SOCHI, Russia (AP) — The night before the biggest run of his life, American snowboarder Sage Kotsenburg didn’t paint a picture of the intense athlete quietly smoldering as he visualized what was going to take place.
Instead, Kotsenburg was hanging out with some teammates who couldn’t make the opening ceremonies, munching on “chocolate, onion rings, chips and stuff” before he fell asleep while watching the movie “Fight Club.”
“We were chilling really hard,” Kotsenburg says.
Maybe more of these hard-driving Olympic athletes should follow his lead. Kotsenburg woke up from the best night’s sleep he’s had in Russia and ripped the first “1620 Japan grab” — soaring off the final jump, grabbing the back of his board and flexing his legs behind his back while spinning four and a half times — of his career to win the inaugural men’s slopestyle gold medal.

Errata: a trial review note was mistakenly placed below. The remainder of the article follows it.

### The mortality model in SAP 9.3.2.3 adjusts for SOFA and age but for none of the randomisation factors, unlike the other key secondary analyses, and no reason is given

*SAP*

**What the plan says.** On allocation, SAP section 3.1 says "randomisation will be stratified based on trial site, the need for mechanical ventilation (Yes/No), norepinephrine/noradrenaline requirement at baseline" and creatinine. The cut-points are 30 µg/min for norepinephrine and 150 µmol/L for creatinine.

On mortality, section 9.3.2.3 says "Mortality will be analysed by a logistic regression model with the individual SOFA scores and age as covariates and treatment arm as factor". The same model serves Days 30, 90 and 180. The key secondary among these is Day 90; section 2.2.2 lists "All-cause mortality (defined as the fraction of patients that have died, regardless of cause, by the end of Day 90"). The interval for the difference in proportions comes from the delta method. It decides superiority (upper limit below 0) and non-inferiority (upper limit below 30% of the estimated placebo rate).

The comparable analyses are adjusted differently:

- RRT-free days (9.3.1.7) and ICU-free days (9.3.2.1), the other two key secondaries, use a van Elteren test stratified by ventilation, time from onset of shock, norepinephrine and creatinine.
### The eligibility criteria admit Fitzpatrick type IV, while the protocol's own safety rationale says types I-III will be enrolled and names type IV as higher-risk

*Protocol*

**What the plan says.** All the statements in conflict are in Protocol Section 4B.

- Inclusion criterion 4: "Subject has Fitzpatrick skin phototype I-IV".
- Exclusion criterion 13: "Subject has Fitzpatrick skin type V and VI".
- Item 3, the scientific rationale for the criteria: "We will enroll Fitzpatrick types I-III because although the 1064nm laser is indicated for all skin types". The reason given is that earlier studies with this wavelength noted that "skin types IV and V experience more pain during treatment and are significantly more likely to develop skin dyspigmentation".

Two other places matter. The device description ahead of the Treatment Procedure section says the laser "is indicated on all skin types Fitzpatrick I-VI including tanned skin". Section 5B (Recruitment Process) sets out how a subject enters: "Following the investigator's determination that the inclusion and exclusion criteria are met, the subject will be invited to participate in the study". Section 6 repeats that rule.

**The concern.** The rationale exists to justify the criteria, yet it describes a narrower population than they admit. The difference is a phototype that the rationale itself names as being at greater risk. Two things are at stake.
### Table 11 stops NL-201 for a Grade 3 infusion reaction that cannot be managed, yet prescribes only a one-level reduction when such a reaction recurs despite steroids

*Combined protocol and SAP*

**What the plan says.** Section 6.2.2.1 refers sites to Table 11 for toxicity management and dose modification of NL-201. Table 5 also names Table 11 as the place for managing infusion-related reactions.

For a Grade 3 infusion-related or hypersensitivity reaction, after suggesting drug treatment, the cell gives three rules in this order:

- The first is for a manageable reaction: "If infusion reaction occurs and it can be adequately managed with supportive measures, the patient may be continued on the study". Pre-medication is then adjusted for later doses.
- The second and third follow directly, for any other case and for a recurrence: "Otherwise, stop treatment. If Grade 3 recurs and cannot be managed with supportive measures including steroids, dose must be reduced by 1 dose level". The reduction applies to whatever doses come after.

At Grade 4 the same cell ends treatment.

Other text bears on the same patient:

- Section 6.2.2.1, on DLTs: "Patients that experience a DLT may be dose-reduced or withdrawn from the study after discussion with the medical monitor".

A mere 10 minutes before his run, as he was mustering the courage to try a trick he’s never done before, Kotsenburg decided to give his big brother a call back home in Park City, Utah. Kotsenburg’s family and friends were gathered for a viewing party.
“He said, ‘WHAAAAT? What’s going on? Everyone be quiet, I can’t hear you,'” Kotsenburg said with a laugh. “I started telling him, dude, talking about the run. He’s like, ‘Yeah, you got this.’ He’s the reason I got into snowboarding, so calling him before the run was the coolest thing ever.”
Now Kotsenburg is the coolest thing going. He picked up about 2,500 twitter followers in two hours after winning and a picture was circulating with the 20-year-old, shaggy blonde-haired bro right next to his doppelganger, Jeff Spicoli from “Fast Times at Ridgemont High.”
“That is SICK,” Kotsenburg said when told of the tweet. “I’m so down with it. I’m stoked to see that.”